4:10 pm
Thu October 31, 2013

Forecaster says get your snow shovels ready

If you are in a part of Michigan that gets lake effect snow, you might want to get your snow shovel out from the back of the garage.

 MLive Meteorologist Mark Torregrossa thinks we could be in for an early dose of lake effect snow.

The Environment Report
9:22 am
Thu October 31, 2013

Scientists pushed to engage the public through social media

NCI

Environmental Health Sciences professor Andrew Maynard teaches one of the University of Michigan's only classes focused on blogging.

Here you can listen in on an exchange he has with his students:

Maynard says learning how to communicating online is a skill crucial to his students' professional success.

“I would say very strongly scientists should blog, and they should blog because it forces them to become very familiar with the state of the science in specific areas,” says Maynard.

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Environment & Science
9:00 am
Tue October 29, 2013

Cold wind, rain, hail don't keep people from Sandhill Cranes

Greater Sandhill Cranes at the Michigan Audubon Society's Haenle Sanctuary near Jackson.
Credit Lester Graham / Michigan Radio

For some people it’s not geese flying south… or robins… but another much bigger bird that signals winter is on its way.

This past weekend a couple dozen or so people gathered in a remote area near Jackson to watch cranes, the Greater Sandhill Crane to be specific.

“Yeah! I thought it would be beautiful to see several hundred of them coming in at the same time. I think they’re gorgeous,” said Beth King from Durand.

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Energy
2:01 pm
Sun October 27, 2013

Hearings this week to shape future of DTE’s proposed new nuclear reactor in Michigan

Fermi 2 sits near to Lake Erie in Monroe County.
James Yeo Creative Commons

This week, federal nuclear regulators will hold hearings related to DTE’s proposal to build another nuclear reactor in Monroe County. Plans submitted to the Nuclear Regulatory Commission in 2008 call for a roughly 1,500 megawatt reactor.

DTE wants to build Fermi 3 near Fermi 2. Fermi 2 has been operating in Frenchtown Township for 25 years. Fermi 1 partially melted down in the 1960s and was permanently closed in the early 1970s.

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Environment & Science
12:24 pm
Sat October 26, 2013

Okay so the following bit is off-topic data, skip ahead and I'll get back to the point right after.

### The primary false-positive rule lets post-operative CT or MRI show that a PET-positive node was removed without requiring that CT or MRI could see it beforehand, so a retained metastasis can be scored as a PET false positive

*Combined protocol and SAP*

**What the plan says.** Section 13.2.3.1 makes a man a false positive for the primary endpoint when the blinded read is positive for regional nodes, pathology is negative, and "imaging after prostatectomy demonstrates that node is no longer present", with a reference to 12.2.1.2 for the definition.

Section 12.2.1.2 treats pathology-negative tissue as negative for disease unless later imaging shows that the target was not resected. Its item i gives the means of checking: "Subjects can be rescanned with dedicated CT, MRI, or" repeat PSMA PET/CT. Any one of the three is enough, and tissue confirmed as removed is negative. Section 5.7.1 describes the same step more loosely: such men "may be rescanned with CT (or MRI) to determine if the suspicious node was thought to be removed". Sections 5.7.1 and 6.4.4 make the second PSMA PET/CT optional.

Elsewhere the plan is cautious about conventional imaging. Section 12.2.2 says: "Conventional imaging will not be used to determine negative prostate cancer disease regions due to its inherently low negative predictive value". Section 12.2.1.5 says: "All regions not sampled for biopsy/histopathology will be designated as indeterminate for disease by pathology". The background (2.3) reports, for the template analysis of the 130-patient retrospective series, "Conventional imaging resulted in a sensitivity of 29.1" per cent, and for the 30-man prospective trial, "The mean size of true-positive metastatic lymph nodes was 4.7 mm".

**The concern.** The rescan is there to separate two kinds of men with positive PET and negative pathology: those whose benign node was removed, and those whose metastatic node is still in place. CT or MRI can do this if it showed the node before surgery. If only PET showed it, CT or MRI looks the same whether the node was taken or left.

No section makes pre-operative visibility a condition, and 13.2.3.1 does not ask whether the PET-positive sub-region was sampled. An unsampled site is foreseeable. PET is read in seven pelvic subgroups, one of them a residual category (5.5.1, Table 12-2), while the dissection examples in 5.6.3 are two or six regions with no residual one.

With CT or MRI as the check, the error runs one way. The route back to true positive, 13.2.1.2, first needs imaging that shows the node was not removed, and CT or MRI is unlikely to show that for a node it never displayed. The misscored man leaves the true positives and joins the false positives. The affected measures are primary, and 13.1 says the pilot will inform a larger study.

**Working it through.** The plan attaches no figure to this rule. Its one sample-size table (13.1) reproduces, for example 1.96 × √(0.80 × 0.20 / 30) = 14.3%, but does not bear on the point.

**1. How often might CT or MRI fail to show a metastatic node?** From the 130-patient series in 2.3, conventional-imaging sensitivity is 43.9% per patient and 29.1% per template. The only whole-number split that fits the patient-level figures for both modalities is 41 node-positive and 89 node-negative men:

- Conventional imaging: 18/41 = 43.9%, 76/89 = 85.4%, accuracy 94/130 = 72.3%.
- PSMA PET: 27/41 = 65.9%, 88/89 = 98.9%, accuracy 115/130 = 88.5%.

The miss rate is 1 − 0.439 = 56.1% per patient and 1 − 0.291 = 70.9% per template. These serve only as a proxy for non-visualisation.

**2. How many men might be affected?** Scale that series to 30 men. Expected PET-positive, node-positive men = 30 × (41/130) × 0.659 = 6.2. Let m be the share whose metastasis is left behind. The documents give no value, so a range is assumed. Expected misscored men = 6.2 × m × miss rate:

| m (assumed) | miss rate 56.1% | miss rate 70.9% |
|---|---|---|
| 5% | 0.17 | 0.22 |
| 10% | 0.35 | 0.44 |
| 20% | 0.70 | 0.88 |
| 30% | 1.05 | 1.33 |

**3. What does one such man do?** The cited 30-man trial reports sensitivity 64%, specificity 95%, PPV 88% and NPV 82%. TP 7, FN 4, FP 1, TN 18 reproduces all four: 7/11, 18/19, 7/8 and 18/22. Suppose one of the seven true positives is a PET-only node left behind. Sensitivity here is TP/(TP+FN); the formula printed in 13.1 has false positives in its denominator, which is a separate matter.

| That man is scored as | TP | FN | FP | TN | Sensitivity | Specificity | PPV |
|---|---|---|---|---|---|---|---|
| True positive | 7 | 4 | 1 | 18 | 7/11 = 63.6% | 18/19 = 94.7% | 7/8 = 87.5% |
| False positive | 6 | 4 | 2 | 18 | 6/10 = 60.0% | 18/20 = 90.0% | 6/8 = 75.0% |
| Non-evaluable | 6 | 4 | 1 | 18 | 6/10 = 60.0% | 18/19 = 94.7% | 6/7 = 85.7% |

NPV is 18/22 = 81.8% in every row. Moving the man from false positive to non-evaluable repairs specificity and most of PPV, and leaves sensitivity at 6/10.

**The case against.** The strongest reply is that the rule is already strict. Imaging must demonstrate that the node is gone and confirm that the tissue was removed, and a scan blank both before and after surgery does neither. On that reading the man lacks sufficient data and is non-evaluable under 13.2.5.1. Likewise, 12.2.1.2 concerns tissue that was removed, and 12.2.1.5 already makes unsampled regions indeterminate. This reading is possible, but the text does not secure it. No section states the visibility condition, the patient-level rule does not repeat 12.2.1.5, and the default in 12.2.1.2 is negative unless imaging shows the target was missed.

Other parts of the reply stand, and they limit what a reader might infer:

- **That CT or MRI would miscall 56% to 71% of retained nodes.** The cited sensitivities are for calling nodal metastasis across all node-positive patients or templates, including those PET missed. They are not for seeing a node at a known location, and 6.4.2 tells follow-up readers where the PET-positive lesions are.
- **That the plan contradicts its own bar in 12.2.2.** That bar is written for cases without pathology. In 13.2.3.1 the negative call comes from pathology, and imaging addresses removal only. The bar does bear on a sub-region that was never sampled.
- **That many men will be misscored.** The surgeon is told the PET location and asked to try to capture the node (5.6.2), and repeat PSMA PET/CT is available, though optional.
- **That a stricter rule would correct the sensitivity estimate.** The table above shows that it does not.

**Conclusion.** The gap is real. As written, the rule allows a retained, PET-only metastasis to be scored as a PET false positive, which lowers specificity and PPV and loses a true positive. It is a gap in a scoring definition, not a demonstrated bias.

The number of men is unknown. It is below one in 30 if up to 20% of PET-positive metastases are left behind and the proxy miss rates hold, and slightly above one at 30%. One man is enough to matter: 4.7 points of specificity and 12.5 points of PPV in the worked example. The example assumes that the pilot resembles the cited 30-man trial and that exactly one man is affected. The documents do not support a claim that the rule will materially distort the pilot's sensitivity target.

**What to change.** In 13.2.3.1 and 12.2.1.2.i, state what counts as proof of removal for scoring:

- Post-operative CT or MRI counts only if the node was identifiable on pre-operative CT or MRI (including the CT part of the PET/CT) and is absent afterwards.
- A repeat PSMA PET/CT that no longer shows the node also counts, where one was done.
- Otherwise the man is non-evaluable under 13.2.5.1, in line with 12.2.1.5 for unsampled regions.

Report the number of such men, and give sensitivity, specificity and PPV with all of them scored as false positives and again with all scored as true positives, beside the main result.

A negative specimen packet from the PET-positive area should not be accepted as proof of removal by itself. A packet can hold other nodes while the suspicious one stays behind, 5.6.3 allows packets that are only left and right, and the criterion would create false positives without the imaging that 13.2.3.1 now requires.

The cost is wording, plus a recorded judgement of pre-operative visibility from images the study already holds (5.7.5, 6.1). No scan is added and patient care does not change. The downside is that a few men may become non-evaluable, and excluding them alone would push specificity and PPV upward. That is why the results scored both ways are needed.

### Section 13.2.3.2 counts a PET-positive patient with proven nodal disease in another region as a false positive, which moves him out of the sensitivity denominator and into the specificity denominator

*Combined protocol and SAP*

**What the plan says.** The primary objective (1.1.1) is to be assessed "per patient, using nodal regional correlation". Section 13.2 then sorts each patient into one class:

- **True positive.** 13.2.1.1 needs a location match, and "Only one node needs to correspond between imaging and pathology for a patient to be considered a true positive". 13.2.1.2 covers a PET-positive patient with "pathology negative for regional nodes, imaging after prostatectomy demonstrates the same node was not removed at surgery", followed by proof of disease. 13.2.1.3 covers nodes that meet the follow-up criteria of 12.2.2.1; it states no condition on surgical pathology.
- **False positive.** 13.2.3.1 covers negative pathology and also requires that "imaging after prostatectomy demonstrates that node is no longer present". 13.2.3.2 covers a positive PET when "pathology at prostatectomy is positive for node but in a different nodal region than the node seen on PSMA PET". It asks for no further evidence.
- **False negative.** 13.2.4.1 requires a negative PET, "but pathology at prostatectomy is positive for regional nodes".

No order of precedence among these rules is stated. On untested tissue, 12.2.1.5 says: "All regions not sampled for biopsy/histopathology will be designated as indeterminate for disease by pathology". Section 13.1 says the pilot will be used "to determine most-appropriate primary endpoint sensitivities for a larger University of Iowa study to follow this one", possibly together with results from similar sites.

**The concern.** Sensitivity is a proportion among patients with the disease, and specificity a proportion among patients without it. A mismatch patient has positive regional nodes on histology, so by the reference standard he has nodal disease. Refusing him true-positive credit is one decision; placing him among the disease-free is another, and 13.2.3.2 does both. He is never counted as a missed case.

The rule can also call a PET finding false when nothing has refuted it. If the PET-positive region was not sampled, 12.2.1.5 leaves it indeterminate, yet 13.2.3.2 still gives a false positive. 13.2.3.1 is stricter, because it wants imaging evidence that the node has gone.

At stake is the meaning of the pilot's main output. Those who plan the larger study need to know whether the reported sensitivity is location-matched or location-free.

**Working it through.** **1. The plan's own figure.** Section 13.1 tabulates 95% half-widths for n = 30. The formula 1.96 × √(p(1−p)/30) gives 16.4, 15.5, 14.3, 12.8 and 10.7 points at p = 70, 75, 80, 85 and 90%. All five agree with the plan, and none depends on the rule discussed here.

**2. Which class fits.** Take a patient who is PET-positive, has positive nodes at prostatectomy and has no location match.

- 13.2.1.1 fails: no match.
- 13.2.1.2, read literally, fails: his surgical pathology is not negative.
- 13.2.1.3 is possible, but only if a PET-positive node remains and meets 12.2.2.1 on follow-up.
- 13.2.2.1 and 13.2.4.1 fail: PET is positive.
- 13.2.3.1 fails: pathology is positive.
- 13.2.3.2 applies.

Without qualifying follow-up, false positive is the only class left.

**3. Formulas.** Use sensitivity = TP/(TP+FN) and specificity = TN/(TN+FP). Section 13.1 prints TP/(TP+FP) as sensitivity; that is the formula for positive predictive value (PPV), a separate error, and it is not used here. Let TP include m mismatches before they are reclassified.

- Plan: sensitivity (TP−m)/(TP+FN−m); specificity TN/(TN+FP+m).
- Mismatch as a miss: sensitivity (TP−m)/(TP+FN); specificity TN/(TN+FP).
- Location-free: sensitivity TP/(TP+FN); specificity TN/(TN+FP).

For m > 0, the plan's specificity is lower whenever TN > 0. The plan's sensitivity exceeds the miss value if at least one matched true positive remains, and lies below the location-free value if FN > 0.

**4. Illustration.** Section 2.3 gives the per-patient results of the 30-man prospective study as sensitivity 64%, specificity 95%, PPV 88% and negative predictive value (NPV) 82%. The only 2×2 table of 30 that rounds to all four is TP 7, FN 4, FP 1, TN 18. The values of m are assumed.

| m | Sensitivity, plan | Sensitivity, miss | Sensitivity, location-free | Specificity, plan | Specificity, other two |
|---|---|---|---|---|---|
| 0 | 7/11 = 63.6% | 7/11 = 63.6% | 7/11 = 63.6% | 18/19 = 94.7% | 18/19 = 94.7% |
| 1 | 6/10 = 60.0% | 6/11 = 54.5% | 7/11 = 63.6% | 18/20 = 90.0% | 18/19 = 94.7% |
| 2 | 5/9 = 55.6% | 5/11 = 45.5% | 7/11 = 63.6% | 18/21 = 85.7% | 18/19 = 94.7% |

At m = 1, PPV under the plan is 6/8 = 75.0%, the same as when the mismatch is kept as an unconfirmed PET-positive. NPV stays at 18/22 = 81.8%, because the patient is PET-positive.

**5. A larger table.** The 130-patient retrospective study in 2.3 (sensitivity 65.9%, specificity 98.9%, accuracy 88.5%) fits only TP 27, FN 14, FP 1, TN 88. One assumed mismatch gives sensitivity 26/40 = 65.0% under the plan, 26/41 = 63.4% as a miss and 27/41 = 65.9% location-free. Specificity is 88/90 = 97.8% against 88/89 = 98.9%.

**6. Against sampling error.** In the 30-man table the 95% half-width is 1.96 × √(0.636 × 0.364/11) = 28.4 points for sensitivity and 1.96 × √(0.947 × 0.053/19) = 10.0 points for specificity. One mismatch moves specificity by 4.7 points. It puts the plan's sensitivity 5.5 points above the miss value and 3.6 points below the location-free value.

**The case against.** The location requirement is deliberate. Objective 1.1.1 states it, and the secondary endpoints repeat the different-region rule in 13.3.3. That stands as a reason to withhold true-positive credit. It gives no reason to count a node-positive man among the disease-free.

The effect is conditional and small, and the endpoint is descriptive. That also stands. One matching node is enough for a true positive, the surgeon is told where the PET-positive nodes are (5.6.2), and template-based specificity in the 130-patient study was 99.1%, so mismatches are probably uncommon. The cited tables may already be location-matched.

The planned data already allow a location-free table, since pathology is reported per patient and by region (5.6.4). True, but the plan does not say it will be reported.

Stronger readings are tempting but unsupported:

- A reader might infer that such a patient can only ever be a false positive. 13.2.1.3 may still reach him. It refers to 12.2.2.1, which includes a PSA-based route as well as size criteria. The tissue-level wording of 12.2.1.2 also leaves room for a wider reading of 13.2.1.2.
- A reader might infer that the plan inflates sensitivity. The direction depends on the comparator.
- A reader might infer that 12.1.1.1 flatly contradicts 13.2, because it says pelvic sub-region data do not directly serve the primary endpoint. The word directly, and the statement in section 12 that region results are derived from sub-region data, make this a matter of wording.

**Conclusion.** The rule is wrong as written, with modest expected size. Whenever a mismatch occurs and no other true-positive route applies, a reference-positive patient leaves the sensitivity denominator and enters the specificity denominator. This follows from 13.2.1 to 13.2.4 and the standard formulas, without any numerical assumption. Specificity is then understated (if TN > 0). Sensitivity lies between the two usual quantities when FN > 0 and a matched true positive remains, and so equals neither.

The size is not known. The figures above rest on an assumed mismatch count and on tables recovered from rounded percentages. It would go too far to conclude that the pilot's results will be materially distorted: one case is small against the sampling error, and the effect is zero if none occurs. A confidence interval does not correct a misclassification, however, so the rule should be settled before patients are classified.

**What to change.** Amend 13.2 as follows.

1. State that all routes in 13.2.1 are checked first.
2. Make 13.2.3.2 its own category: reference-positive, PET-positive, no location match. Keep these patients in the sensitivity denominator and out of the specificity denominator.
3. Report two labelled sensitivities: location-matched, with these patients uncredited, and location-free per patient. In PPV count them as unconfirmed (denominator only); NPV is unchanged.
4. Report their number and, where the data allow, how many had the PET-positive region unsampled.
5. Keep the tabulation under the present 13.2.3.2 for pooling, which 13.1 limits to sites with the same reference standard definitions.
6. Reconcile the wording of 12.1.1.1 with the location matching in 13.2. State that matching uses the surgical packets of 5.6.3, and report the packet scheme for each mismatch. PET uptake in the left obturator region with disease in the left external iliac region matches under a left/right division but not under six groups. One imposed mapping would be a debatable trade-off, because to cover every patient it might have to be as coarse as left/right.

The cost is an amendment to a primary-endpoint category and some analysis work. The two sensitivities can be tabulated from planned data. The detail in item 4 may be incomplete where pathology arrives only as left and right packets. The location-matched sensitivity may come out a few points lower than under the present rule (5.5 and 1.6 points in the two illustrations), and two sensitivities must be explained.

EPA plans cleanup of dioxin-tainted Tittabawassee River segment

Imerman Park sits on the flood plain of the Tittabawassee River. Signs along the trail warn walkers about dioxin contamination in some of the park's soil.
Shawn Allee/The Environment Report

BAY CITY, Mich. (AP) - The U.S. Environmental Protection Agency is making plans for cleanup next year of a 4-mile-long segment of the Tittabawassee River contaminated with dioxin from a Dow Chemical Co. plant in Midland.

It's part of a multi-year strategy to remove tainted sediments from the Tittabawassee and Saginaw rivers that were polluted by water and air emissions from the plant from the late 1890s to the 1970s.

A 3-mile stretch near the plant was completed in September.

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The Environment Report
5:27 pm
Thu October 24, 2013

Tracking Asian carp by what they leave behind

Asian carp at the Shedd Aquarium in Chicago
flickr Kate Gardiner

Audio for The Environment Report for Oct. 24th

There’s a lot of time, money and effort being spent to keep Asian carp out of the Great Lakes.

To keep them out, we first have to know where the carp are.

Biologists often go out and sample water from rivers and lakes to look for carp. They test the water for genetic material, and some of those tests have turned up positive for Asian carp.

Last year, 20 samples turned up positive hits in Lake Erie. The positive DNA hits raise alarm bells that an invasive carp species might be establishing a population in the Great Lakes.

But the presence of carp DNA does not mean an actual fish was swimming in that area.